OK. I surrender. I've just about totally given in to the tyranny of the eyeglasses. I can still remember the very first time it dawned on me that I was having difficulty seeing something up close. First there is denial. (I just couldn't get my head back far enough to read the tape measure in that tight spot.) Then compensation and excuses. (I'm tired. The light is bad.) Then the first pair of drugstore glasses. (Just for evening reading.) Then the constant search for reading glasses. (Honey, did you take my glasses, AGAIN?) Then the purchase of multiple cheater glasses so there is always a pair close at hand. Then always making sure glasses are among those things in the pockets when departing home. (Spectacles, testicles, wallet and watch.) What's next? Bifocals?
God, getting old sucks! My first wake-up call was when I hurt my back about 15 years ago. One of my mottos has always been, "A strong back is a terrible thing to waste." Like drinking after that first time you get really sick from over-indulgence, you don't take your back for granted after spending four days on the livingroom floor because you can stand up. Now, to back-awareness and weakening eyes (We won't even mention my prostate!), I can add obituary-reading to signs that I'm getting old.
When I was a kid, every night after dinner, my father would sit at the table reading Newsday. He would always read the obituaries and would very often comment on the death of someone he knew, either personally or because of their notoriety. I could never understand why he was so interested in dead people. These days, I am finding myself scanning the Globe obits for people I've heard of or just stories about those who have lead interesting or inspirational lives. I am starting to lose people I've known personally, even, sadly, some contemporaries, but I don't expect to stumble on those stories in the paper.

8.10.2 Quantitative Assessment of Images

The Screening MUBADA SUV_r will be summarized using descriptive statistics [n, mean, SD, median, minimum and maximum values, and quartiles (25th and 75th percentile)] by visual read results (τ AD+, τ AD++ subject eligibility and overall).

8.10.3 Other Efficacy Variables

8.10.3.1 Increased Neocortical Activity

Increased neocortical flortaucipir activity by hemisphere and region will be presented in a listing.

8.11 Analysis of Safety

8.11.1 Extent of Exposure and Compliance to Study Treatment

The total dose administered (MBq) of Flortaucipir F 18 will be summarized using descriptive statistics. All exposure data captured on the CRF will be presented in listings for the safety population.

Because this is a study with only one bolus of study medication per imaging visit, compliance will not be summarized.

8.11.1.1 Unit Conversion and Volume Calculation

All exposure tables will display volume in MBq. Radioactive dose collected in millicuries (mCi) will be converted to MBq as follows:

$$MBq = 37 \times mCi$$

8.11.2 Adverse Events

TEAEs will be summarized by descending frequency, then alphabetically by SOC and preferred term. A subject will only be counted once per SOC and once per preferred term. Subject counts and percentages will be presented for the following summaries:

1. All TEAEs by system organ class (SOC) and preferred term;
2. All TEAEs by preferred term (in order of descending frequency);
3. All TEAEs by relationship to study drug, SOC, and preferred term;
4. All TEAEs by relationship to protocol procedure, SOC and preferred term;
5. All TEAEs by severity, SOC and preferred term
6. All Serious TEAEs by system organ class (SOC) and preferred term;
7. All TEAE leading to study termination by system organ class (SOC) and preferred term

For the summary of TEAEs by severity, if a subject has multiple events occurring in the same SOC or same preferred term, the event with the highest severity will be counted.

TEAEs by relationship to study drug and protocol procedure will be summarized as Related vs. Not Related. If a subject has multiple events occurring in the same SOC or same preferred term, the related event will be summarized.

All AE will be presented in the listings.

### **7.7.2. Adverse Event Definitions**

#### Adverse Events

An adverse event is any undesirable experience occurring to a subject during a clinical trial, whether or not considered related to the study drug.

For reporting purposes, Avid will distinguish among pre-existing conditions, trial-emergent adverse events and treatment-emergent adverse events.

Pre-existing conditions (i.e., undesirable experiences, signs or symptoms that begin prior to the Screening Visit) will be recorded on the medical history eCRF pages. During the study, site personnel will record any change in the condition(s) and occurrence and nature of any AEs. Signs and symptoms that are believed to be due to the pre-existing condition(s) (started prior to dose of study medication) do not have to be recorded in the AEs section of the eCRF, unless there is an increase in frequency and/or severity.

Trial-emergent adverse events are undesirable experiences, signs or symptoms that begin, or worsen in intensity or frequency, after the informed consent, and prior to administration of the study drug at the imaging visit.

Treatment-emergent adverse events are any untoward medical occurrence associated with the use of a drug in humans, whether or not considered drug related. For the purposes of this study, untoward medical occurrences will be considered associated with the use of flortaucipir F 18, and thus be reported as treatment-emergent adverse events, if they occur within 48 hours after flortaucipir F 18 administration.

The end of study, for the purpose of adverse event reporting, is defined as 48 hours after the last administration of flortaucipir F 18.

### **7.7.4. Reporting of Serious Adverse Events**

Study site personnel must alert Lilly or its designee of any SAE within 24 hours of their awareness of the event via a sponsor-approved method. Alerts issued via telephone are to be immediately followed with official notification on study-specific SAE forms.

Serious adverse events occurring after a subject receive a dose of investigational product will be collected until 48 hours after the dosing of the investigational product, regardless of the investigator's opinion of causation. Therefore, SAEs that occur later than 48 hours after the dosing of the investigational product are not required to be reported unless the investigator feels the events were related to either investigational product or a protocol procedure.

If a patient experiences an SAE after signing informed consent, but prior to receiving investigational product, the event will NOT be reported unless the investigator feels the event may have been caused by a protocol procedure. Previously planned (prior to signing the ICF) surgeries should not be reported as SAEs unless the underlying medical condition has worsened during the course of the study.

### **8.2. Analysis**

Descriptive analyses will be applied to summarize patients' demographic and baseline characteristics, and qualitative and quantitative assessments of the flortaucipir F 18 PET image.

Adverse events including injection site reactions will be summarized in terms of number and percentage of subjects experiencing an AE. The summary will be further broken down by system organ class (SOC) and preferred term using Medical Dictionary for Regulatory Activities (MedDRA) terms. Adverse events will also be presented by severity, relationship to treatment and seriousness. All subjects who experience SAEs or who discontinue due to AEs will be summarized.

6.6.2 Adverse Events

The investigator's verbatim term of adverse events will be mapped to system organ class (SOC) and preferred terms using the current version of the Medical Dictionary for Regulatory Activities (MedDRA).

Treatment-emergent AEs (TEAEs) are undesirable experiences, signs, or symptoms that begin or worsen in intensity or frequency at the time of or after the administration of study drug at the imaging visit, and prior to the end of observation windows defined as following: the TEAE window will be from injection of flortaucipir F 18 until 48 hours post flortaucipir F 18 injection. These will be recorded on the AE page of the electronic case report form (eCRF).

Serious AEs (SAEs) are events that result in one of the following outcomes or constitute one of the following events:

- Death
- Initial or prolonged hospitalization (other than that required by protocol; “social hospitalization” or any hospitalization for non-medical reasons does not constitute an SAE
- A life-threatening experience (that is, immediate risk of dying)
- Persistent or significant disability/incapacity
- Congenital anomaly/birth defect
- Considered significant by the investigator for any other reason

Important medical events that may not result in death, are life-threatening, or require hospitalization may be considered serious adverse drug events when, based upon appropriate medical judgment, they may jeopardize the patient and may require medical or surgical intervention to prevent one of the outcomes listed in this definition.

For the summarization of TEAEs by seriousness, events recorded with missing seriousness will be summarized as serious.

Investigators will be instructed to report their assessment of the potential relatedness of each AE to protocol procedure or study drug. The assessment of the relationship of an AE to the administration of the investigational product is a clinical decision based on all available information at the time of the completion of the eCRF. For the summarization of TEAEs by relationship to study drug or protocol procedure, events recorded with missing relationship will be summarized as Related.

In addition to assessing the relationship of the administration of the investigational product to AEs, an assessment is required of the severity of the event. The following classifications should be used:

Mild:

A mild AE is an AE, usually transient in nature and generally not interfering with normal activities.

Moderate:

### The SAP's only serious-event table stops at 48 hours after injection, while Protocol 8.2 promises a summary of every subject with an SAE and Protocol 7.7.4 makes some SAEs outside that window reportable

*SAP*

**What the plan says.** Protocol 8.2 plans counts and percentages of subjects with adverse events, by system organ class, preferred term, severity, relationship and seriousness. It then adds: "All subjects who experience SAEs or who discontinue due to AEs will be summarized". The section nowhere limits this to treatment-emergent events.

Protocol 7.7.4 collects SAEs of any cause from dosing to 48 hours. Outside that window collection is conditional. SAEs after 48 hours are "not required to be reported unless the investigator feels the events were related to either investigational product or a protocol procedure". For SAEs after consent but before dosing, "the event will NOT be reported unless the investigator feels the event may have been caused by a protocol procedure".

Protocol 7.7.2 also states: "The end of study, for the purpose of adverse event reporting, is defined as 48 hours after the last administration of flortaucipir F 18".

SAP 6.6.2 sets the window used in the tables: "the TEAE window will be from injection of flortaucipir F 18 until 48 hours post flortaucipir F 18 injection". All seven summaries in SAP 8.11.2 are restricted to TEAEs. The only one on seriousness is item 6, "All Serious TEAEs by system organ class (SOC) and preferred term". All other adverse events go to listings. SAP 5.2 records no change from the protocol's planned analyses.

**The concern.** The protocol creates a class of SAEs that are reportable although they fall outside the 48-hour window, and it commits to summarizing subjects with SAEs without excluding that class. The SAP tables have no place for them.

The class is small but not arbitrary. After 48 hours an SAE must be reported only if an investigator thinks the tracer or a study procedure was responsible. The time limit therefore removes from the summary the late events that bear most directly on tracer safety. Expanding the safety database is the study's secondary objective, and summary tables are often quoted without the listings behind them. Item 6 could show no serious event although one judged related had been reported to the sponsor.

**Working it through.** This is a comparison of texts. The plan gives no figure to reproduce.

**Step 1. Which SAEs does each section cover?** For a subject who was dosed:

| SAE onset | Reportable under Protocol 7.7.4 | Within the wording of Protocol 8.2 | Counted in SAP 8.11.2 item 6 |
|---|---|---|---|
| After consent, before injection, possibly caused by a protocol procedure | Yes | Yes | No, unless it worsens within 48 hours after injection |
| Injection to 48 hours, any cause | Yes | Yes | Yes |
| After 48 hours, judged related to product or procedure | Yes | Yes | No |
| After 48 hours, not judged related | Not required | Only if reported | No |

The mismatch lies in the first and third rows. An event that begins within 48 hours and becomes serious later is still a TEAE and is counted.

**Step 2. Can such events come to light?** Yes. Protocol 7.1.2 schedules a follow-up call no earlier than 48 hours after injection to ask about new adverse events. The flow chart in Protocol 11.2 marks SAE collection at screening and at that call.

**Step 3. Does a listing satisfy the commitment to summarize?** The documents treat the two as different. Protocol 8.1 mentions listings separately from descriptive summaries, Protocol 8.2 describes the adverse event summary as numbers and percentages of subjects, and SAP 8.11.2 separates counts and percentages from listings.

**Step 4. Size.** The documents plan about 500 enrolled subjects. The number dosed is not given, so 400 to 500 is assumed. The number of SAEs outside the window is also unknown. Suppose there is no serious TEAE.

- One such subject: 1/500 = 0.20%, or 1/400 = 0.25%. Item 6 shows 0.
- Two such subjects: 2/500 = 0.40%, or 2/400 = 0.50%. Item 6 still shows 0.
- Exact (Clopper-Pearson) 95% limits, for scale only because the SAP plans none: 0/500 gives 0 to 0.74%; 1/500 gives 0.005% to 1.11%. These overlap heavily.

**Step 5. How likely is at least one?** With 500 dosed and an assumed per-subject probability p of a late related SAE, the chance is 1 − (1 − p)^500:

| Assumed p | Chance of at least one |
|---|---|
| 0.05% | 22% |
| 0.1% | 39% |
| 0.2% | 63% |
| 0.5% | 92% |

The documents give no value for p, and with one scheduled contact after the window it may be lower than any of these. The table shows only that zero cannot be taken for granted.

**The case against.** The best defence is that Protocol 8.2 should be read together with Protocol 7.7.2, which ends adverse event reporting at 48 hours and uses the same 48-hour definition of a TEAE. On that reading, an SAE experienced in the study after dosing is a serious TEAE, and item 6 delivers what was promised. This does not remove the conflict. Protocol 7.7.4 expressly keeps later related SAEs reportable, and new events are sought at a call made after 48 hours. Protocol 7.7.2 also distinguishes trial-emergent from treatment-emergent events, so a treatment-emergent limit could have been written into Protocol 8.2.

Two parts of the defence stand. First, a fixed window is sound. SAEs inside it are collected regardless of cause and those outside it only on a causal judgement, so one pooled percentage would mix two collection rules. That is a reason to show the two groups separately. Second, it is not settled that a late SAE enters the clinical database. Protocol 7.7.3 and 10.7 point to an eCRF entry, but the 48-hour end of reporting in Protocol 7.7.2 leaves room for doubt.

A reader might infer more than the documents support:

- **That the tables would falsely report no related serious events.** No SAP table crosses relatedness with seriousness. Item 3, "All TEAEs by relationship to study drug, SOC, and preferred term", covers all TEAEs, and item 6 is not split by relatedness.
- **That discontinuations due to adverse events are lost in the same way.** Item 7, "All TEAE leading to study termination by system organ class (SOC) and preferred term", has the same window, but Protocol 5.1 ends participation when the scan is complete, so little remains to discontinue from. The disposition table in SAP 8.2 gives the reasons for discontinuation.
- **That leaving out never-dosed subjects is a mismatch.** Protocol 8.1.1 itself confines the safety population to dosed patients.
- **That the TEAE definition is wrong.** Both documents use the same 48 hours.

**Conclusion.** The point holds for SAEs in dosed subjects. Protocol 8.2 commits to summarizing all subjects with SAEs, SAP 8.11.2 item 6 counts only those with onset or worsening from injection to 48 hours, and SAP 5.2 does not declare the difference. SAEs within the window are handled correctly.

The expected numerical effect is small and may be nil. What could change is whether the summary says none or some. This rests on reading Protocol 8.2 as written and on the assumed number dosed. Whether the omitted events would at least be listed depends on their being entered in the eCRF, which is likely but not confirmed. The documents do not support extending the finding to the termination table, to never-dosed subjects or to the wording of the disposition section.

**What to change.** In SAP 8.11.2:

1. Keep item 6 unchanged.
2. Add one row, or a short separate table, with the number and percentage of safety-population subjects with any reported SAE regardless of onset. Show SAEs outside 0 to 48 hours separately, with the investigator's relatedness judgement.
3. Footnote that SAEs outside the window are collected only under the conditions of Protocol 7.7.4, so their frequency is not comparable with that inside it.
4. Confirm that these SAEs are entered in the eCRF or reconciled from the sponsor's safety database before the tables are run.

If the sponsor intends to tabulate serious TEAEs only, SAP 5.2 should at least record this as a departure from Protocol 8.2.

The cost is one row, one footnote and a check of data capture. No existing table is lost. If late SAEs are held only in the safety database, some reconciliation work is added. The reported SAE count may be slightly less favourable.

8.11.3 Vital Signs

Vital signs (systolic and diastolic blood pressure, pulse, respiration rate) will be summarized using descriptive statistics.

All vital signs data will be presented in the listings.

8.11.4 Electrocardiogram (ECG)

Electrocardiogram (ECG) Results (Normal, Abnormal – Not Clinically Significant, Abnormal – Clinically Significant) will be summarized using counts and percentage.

This week, there was an obituary in the Boston Globe for artist Norma Shaw wonderfully written by Bryan Marquard. Shaw, 56, as far as I can tell was not a well-known artist, but with her talent, integrity and kind spirit she was able to touch the souls of those who knew her.
An artist whose bones were at times as fragile as the birds she loved to watch, Ms. Shaw lived a deliberate life. Eschewing driving, she walked, rode a bicycle, or took a train. In a notebook she listed the thousands of books she had read. She would always step over ants and look out for birds. Ms. Shaw loved being alone in nature and traveled with binoculars in her bicycle baskets. She was ahead of her time in terms of thinking about the environment. She was a strict vegetarian from when she was young, before it was fashionable.
I wonder what this world could be like if we all would strive to walk as gently and peacefully as Norma Shaw.